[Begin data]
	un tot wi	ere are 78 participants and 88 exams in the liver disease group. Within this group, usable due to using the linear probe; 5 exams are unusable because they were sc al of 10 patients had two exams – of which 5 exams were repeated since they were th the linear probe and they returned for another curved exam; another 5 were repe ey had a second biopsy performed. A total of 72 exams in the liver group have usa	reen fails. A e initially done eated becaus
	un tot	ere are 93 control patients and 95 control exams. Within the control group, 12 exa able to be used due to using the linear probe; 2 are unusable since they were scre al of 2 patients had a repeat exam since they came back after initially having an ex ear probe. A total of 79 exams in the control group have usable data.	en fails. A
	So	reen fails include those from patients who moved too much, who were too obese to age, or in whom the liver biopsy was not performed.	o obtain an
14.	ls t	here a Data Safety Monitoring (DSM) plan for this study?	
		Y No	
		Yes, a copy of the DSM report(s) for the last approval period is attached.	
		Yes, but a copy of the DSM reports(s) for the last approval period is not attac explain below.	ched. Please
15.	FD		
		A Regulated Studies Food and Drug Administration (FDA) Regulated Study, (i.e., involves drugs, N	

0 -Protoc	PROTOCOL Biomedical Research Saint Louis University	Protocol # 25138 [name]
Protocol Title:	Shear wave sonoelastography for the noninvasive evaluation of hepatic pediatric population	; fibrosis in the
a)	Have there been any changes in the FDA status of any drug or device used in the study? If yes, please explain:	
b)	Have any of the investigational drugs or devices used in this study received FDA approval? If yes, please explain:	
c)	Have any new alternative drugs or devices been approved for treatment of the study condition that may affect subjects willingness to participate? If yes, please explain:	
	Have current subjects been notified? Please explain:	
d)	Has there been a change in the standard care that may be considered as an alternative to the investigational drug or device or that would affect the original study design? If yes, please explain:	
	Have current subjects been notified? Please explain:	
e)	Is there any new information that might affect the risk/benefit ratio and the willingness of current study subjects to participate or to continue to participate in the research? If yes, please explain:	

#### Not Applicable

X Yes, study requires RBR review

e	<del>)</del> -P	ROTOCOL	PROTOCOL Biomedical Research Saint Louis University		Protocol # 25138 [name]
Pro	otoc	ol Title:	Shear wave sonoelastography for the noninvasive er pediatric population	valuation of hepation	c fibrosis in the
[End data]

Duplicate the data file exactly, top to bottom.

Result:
	un tot wi	ere are 78 participants and 88 exams in the liver disease group. Within this group, usable due to using the linear probe; 5 exams are unusable because they were sc al of 10 patients had two exams – of which 5 exams were repeated since they were th the linear probe and they returned for another curved exam; another 5 were repe ey had a second biopsy performed. A total of 72 exams in the liver group have usa	reen fails. A e initially done eated becaus
	un tot	ere are 93 control patients and 95 control exams. Within the control group, 12 exa able to be used due to using the linear probe; 2 are unusable since they were scre al of 2 patients had a repeat exam since they came back after initially having an ex ear probe. A total of 79 exams in the control group have usable data.	en fails. A
	So	reen fails include those from patients who moved too much, who were too obese to age, or in whom the liver biopsy was not performed.	o obtain an
14.	ls t	here a Data Safety Monitoring (DSM) plan for this study?	
		Y No	
		Yes, a copy of the DSM report(s) for the last approval period is attached.	
		Yes, but a copy of the DSM reports(s) for the last approval period is not attac explain below.	ched. Please
15.	FD		
		A Regulated Studies Food and Drug Administration (FDA) Regulated Study, (i.e., involves drugs, N	

0 -Protoc	PROTOCOL Biomedical Research Saint Louis University	Protocol # 25138 [name]
Protocol Title:	Shear wave sonoelastography for the noninvasive evaluation of hepatic pediatric population	; fibrosis in the
a)	Have there been any changes in the FDA status of any drug or device used in the study? If yes, please explain:	
b)	Have any of the investigational drugs or devices used in this study received FDA approval? If yes, please explain:	
c)	Have any new alternative drugs or devices been approved for treatment of the study condition that may affect subjects willingness to participate? If yes, please explain:	
	Have current subjects been notified? Please explain:	
d)	Has there been a change in the standard care that may be considered as an alternative to the investigational drug or device or that would affect the original study design? If yes, please explain:	
	Have current subjects been notified? Please explain:	
e)	Is there any new information that might affect the risk/benefit ratio and the willingness of current study subjects to participate or to continue to participate in the research? If yes, please explain:	

#### Not Applicable

X Yes, study requires RBR review

e	<del>)</del> -P	ROTOCOL	PROTOCOL Biomedical Research Saint Louis University		Protocol # 25138 [name]
Pro	otoc	ol Title:	Shear wave sonoelastography for the noninvasive er pediatric population	valuation of hepation	c fibrosis in the